Bacteria have various requirements for growth. As bacteria are greatly affected by environmental conditions, their growth depends on the support of their environmental niches for their individual needs. The main environmental factors affecting microbial growth are pH, water activity, oxygen levels and temperature; however the availability of nutrients in their surroundings is also an important factor (Micheal H.Geradi, 2006). The major nutritional types of bacteria are (Anon)

  • Photoautotrophs are organisms that can convert light energy into chemical energy.
  • Photoheterotrophs are organisms that make organic carbon as a source for biosynthesis however use light energy to produce ATP (photosynthesis).
  • Chemoautotrophs or Lithoautotrophs (Lithotrophs) are microbes that obtain their energy by oxidizing inorganic compounds such as iron, hydrogen gas and hydrogen sulfide.
  • Chemoheterotrophs or Heterotrophs are bacteria that derive their source of energy from organic compounds such as sugars, lipids and proteins.

2.5 Microbial classification according to environmental requirement for growth.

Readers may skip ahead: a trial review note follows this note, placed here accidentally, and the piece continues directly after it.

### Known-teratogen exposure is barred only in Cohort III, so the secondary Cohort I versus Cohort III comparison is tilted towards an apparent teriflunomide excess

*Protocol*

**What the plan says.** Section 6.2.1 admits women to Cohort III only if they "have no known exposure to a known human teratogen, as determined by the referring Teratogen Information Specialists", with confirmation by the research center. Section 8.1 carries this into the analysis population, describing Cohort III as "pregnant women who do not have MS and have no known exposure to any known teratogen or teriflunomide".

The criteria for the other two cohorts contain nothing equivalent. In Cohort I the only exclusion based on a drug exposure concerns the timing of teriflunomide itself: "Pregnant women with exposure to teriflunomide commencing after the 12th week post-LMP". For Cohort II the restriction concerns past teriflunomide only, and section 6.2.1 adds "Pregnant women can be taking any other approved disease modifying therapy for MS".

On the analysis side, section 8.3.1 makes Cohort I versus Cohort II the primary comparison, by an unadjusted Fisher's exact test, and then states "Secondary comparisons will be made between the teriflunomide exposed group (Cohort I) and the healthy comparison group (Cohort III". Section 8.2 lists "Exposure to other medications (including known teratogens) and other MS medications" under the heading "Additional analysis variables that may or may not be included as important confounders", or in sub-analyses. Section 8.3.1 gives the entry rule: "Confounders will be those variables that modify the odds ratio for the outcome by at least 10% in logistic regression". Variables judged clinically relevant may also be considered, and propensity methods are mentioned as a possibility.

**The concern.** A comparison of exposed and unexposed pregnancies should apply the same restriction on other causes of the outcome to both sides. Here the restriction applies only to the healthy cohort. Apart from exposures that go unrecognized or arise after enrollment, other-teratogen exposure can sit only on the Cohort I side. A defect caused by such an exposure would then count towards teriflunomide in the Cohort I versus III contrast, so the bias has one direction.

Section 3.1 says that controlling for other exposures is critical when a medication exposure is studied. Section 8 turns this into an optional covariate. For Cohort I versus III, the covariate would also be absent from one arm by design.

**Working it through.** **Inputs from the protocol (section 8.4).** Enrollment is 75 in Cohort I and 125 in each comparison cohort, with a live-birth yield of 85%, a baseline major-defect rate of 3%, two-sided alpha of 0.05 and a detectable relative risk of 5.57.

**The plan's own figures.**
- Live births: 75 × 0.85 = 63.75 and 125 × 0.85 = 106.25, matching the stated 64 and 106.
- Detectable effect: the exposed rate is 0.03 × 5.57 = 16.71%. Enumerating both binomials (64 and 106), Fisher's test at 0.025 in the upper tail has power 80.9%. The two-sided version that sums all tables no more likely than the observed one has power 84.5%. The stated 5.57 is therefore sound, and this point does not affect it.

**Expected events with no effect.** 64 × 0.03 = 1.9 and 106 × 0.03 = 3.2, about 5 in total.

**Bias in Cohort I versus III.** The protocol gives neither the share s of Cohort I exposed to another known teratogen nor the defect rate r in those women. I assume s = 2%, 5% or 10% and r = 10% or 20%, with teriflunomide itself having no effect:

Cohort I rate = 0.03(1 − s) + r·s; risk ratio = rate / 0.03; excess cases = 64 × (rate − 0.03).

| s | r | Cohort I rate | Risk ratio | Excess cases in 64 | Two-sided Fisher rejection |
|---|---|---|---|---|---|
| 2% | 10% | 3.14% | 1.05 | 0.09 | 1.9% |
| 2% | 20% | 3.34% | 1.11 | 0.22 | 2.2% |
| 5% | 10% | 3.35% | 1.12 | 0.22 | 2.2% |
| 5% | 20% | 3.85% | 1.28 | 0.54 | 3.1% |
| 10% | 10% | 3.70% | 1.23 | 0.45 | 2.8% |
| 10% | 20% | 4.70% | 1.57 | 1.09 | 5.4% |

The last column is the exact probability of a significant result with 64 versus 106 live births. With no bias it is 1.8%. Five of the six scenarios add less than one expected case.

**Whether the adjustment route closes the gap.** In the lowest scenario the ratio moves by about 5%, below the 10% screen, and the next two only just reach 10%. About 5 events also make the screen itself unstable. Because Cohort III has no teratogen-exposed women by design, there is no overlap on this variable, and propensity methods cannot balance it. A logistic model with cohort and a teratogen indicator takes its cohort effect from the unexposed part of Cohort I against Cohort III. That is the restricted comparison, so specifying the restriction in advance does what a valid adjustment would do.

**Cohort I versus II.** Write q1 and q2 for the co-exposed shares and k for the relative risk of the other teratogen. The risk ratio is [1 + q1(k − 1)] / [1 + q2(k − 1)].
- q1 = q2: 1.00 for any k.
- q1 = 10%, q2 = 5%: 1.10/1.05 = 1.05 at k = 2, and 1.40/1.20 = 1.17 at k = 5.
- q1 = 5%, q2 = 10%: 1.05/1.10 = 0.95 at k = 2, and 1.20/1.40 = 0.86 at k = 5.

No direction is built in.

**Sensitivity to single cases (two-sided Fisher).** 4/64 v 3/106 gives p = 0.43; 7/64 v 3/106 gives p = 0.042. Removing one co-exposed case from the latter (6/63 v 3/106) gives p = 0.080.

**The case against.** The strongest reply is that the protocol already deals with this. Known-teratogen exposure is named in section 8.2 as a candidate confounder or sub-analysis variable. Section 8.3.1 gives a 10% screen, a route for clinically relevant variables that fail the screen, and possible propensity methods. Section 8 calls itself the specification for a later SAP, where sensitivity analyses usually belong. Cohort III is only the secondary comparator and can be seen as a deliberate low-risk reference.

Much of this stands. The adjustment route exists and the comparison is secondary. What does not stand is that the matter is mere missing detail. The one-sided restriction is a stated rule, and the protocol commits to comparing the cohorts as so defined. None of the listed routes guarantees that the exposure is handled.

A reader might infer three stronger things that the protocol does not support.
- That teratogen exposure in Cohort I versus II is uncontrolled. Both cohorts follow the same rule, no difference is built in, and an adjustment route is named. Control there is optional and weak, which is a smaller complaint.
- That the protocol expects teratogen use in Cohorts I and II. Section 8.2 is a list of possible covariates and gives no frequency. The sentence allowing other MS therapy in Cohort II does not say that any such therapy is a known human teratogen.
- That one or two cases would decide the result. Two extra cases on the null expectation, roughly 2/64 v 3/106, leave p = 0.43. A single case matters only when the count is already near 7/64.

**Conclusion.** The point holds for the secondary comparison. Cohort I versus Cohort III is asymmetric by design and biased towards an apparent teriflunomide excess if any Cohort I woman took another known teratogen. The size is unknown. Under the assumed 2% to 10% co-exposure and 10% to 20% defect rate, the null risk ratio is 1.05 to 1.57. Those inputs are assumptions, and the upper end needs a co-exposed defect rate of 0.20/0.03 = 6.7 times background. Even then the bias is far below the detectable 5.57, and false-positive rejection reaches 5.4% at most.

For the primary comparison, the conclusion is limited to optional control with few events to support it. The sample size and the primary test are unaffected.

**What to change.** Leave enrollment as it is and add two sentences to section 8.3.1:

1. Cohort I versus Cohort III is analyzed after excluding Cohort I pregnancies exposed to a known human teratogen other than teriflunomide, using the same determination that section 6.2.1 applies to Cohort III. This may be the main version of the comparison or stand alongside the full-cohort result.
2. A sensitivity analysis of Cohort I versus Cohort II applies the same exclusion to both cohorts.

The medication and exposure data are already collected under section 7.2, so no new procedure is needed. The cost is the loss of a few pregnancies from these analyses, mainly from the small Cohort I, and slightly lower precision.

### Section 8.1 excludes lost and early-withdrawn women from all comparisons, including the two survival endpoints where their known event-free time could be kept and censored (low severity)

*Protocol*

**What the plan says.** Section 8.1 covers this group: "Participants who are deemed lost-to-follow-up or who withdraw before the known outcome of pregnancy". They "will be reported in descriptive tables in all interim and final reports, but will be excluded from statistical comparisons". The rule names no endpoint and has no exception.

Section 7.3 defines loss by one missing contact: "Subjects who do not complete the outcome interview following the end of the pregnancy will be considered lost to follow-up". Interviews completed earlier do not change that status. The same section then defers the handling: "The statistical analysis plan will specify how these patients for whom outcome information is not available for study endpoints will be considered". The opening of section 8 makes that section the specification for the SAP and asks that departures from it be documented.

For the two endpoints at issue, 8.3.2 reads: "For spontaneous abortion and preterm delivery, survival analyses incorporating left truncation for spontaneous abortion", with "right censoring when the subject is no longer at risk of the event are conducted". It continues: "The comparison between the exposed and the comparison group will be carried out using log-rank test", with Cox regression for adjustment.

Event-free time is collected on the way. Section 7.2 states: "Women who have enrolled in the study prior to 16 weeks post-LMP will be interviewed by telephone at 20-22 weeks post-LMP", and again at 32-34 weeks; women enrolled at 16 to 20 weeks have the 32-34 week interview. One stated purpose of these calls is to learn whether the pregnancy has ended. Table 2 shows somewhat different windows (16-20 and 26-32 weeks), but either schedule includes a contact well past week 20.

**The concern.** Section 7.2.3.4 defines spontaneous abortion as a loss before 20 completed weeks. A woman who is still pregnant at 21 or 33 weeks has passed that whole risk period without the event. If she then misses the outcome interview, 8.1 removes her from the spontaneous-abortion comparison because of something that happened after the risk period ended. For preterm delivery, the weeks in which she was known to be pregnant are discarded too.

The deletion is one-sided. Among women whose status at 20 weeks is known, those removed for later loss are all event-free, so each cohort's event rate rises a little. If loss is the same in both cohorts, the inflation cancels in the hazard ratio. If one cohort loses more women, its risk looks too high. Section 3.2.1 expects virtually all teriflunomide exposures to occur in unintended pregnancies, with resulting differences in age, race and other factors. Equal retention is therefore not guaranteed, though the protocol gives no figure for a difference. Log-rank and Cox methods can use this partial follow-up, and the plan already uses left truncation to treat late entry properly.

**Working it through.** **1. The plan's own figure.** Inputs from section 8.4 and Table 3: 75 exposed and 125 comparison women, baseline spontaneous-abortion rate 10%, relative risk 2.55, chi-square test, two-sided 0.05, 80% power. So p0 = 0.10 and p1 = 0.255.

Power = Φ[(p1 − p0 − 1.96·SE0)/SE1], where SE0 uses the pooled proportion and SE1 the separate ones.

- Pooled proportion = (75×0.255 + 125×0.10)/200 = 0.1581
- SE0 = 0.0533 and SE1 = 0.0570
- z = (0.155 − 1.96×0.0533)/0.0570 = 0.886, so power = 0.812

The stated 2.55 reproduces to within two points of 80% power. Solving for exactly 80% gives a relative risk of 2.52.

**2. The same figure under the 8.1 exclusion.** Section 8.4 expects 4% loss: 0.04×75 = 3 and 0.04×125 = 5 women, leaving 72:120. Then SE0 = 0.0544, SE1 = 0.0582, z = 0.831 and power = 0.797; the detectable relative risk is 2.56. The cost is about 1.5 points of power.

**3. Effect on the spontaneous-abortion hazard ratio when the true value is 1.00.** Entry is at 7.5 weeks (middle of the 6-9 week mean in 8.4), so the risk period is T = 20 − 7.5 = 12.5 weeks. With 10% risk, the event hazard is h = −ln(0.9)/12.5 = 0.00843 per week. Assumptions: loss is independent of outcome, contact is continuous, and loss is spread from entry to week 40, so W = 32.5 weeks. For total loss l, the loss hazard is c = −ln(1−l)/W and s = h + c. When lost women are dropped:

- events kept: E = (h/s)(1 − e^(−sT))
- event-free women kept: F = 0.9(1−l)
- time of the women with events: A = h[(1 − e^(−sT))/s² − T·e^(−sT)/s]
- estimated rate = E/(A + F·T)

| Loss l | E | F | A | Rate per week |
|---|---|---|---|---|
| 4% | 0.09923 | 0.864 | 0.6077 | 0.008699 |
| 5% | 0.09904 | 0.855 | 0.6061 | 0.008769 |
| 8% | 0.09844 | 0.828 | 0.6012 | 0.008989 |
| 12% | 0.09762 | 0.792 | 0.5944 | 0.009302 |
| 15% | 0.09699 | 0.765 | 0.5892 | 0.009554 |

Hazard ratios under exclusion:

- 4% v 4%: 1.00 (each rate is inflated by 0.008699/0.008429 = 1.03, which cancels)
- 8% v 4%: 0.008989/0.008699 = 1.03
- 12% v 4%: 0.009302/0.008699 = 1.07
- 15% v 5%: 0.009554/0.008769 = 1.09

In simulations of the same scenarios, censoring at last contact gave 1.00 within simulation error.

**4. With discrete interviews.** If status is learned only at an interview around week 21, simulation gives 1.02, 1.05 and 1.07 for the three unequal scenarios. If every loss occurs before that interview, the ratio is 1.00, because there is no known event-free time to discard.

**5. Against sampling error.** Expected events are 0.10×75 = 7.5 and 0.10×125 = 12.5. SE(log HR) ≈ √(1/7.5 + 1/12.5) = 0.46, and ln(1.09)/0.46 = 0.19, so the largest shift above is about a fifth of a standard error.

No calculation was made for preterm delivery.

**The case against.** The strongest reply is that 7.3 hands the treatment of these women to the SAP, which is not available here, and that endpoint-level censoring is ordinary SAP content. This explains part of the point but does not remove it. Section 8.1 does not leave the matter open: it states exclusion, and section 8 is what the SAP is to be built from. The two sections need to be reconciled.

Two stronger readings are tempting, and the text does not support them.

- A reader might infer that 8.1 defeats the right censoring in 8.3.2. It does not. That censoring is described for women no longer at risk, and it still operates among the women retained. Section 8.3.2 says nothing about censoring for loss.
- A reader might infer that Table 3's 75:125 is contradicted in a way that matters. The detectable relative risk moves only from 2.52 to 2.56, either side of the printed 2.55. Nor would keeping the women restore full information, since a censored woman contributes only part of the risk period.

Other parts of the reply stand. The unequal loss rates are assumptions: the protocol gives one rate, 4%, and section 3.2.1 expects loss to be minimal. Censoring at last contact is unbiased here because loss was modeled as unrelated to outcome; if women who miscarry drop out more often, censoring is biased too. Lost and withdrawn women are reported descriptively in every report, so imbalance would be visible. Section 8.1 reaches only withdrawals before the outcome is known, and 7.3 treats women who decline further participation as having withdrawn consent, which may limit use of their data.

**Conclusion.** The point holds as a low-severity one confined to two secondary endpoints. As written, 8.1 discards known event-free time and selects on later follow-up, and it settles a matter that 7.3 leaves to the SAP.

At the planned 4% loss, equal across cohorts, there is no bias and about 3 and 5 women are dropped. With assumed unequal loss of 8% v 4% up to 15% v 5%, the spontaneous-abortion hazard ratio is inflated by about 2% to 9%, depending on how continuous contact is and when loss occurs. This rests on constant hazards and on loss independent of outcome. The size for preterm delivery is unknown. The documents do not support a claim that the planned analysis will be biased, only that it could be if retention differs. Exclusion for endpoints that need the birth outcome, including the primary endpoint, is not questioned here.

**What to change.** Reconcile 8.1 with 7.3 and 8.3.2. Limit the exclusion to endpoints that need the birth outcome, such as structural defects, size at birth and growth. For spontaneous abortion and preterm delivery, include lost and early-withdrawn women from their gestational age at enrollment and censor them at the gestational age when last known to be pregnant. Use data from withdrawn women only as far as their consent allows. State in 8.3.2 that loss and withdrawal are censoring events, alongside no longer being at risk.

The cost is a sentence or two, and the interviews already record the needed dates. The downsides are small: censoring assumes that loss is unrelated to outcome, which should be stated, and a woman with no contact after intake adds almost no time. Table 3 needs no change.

Physical and chemical conditions of the environment greatly affect the activities of microorganisms. Different organisms react differently the various kinds of environmental conditions. An environment which is favourable to one microorganism may be harmful another; however some microbes have developed tolerance to adverse condition in which they cannot growth properly. Organisms may respond differently to a habitat in term of, survival, growth, differentiation and reproduction (E. B. Smith). The major factors affecting microbial growth are:

  • Temperature
  • Oxygen
  • pH
  • Water activity (Osmotic effects)

2.5.1 Temperature

Temperature probably is the principal factor affecting growth, because if temperature changes occur microorganisms will stop growing. The average temperatures for bacterial growth vary among microorganisms. Some species of microbes can grow at low temperatures as -10oC and others at high temperatures as 100oC or even higher (John Blamire, 2000). The higher and lower temperatures influence the cell metabolism. At low temperatures, particles move slower, enzymes are unable to control chemical reactions, and consequently the viscosity of the cytoplasm brings all activity to a halt. An increase in temperature make particles to move faster, metabolism is boost up by enzymes activities and growth rate increases. However cellular growth ceases as temperature increases to a point where enzymes denaturation occurs due to higher rate of activities (John Blamire, 2000). Each microorganism has

  • a minimum temperature for growth and below which growth will stop,
  • an optimal temperature which allow rapid growth,
  • and a maximum temperature and above which the growth is impossible.

These three types of temperatures are called cardinal temperature and are unique to each type of organisms.